The benefits of fibre
Dietary Fibre is the term used to describe the indigestible parts of plant foods responsible for the many health benefits.
Fibre is of two main types. Soluble fibre is readily broken down (fermented) by bacteria in the colon and is important for the health of the good bacteria as well as the colon itself. Insoluble fibre, which remains unchanged, absorbs water and toxins throughout the digestive system and makes elimination easier. This fibre acts like a broom sweeping waste from the body.
The National Academy of Science recommends 30-38g/day of fibre for men and 21-25g/day for women. Sadly, people in modern Western societies consume, on average, less than 45 per cent of the daily required fibre intake.
For sugar, cholesteroland triglycerides
Fibre decreases the absorption rate of starches and sugars in the intestines and thus reduces glucose and triglycerides in the blood. Foods that are high in soluble fibre lower cholesterol levels in the blood.
Researchers discovered that patients taking cholesterol-lowering drugs could reduce the dose by 50 per cent by taking a fibre supplement.
Proper and timely elimination from the intestines is important, for many reasons. Toxins within the colon are absorbed by the blood and carried to the liver to be detoxified. Excess toxins can overload the liver and cause a host of problems.
On average, it takes 39 hours in women and 31 hours in men for the food that is eaten to pass through the colon and out of the body. This time varies from person to person, but increased fibre in the diet usually speeds up this process.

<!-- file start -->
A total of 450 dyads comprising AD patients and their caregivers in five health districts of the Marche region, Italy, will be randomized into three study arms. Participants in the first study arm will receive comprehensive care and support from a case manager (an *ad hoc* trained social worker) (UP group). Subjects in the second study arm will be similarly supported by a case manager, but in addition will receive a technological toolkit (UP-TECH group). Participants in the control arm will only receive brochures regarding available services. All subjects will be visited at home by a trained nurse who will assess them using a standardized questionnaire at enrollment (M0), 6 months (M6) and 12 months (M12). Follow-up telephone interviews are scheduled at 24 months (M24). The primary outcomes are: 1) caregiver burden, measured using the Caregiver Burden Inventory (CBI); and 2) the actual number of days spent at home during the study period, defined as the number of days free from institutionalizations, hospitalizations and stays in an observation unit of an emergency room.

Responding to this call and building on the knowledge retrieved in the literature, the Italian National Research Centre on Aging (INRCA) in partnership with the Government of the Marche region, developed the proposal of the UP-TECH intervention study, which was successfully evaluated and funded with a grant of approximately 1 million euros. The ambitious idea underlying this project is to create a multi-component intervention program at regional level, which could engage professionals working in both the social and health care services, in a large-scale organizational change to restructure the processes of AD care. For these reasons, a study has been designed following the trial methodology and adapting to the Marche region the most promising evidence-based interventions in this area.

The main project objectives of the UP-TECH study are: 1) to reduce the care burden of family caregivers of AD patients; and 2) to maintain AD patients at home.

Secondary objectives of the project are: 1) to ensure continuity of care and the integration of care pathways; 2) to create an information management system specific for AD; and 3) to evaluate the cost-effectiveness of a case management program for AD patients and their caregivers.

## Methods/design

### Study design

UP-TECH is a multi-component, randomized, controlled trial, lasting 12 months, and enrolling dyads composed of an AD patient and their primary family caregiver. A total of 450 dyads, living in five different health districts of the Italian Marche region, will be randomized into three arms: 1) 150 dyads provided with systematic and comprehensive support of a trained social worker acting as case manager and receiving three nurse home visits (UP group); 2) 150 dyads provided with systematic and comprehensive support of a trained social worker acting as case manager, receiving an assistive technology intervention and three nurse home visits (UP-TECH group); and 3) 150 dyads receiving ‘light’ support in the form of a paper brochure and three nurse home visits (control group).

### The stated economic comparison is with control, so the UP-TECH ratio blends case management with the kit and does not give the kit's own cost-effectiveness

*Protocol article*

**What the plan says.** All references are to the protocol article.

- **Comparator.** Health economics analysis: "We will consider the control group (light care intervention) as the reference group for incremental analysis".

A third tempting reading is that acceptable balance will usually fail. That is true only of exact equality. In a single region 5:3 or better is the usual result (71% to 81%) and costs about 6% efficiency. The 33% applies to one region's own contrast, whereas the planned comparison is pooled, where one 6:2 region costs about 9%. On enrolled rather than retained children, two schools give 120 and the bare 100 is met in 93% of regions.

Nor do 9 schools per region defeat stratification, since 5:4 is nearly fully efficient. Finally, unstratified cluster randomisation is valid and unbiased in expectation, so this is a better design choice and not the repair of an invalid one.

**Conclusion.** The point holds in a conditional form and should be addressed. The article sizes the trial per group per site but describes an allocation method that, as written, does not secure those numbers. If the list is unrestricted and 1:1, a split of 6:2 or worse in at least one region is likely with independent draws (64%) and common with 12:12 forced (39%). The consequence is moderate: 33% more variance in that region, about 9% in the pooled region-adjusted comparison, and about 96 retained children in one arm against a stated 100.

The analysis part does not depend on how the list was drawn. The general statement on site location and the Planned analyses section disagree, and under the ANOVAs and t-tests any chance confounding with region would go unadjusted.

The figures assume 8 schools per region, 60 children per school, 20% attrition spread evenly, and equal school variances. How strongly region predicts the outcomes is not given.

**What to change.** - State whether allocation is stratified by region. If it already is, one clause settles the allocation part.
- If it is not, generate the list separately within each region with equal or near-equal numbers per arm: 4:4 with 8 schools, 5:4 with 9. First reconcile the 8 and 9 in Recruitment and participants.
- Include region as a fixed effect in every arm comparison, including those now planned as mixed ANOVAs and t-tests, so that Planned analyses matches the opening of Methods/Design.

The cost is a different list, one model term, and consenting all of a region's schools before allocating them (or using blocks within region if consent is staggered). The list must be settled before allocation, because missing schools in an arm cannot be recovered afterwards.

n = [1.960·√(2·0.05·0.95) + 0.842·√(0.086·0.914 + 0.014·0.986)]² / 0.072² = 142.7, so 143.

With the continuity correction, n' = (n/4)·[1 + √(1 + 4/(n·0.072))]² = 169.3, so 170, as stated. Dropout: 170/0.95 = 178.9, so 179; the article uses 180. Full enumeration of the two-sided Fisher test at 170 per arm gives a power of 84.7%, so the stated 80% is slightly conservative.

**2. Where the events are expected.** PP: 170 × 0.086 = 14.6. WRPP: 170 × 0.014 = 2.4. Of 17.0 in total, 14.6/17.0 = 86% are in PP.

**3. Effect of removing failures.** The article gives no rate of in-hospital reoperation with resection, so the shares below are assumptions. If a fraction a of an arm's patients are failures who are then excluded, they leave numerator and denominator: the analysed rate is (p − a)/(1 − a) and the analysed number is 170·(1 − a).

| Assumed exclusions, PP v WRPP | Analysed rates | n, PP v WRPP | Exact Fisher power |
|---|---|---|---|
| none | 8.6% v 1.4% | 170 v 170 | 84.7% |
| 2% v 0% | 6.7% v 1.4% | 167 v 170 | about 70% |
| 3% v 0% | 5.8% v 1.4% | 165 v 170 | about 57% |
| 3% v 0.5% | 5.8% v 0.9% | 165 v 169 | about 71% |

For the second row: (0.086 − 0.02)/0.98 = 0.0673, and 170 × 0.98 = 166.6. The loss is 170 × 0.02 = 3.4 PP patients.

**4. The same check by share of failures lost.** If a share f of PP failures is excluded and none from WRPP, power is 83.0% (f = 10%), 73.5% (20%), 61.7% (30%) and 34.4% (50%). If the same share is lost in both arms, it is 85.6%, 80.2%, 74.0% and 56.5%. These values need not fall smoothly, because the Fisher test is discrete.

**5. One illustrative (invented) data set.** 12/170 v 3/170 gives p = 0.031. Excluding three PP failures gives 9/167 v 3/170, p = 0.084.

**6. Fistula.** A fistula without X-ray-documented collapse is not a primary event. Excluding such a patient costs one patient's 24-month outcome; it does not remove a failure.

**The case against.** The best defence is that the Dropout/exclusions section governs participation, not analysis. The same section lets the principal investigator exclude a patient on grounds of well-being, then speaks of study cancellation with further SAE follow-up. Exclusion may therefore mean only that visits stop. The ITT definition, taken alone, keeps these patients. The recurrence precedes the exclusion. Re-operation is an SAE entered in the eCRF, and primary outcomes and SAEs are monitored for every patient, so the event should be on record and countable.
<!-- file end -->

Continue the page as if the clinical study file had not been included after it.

Lack of fibre can lead to constipation, haemorrhoids and an increased risk of colon cancer. Colon cancer is extremely common and the protective properties of dietary fibre against colon cancer are undisputed. A diet high in fibre and low in animal fats makes colon cancer rare.
Two other common bowel disorders, diverticulitis and irritable bowel syndrome, respond well to a high-fibre diet.
Refining of grains, which erodes fibre, has contributed greatly to the obesity epidemic of Western countries. This is because dietary fibre displaces calories, requires more time for chewing and slows eating while inducing fullness and reducing the efficiency of absorption.
High-fibre foods and fibre supplements assist compliance to low-calorie diets by decreased feelings of hunger and increased satiety.
Examples ofhigh-fibre foods:
Legumes and lentils: Beans and peas-like baked beans, kidney beans, split peas, dried limas, garbanzos, lentils, pinto beans, black beans, green beans and broad beans are all excellent sources of fibre.
Fruits: berries, cherries, plums, apples, guava, bananas.
Vegetables: broccoli, cauliflower, sweet corn, beet root, carrots, spinach, cabbage, callaloo, pak choi, beet greens and kale.
Tubers: yam, cocoa and dasheen.
Nuts: almonds, peanuts, pistachios and walnuts. Nuts are also high in fat content.
Cereals: Wholewheat and barley products, rye, oats, buckwheat and cornmeal.
Fibre supplements: As we eat more processed food, our diet becomes more fibre deficient. Taking fibre supplements in addition to eating more fibre-rich foods is an excellent health strategy. I recommend a fibre powder containing a combination of different fibres. It easily dissolves in various liquids and is pleasant tasting. I also suggest taking a healthy bacteria supplement as this enhances the effectiveness of the fibre.
Abruptly elevating the amount of fibre in the diet can lead to intestinal gas, diarrhoea, abdominal bloating, cramping and constipation. If you want to increase your fibre intake, gradually increase the amount over a few days to allow the colon to adjust to the change.
Drinking eight or more glasses of water every day can help prevent those problems. Those who decide to suddenly double or triple their fibre intake are advised to also double or triple their water intake.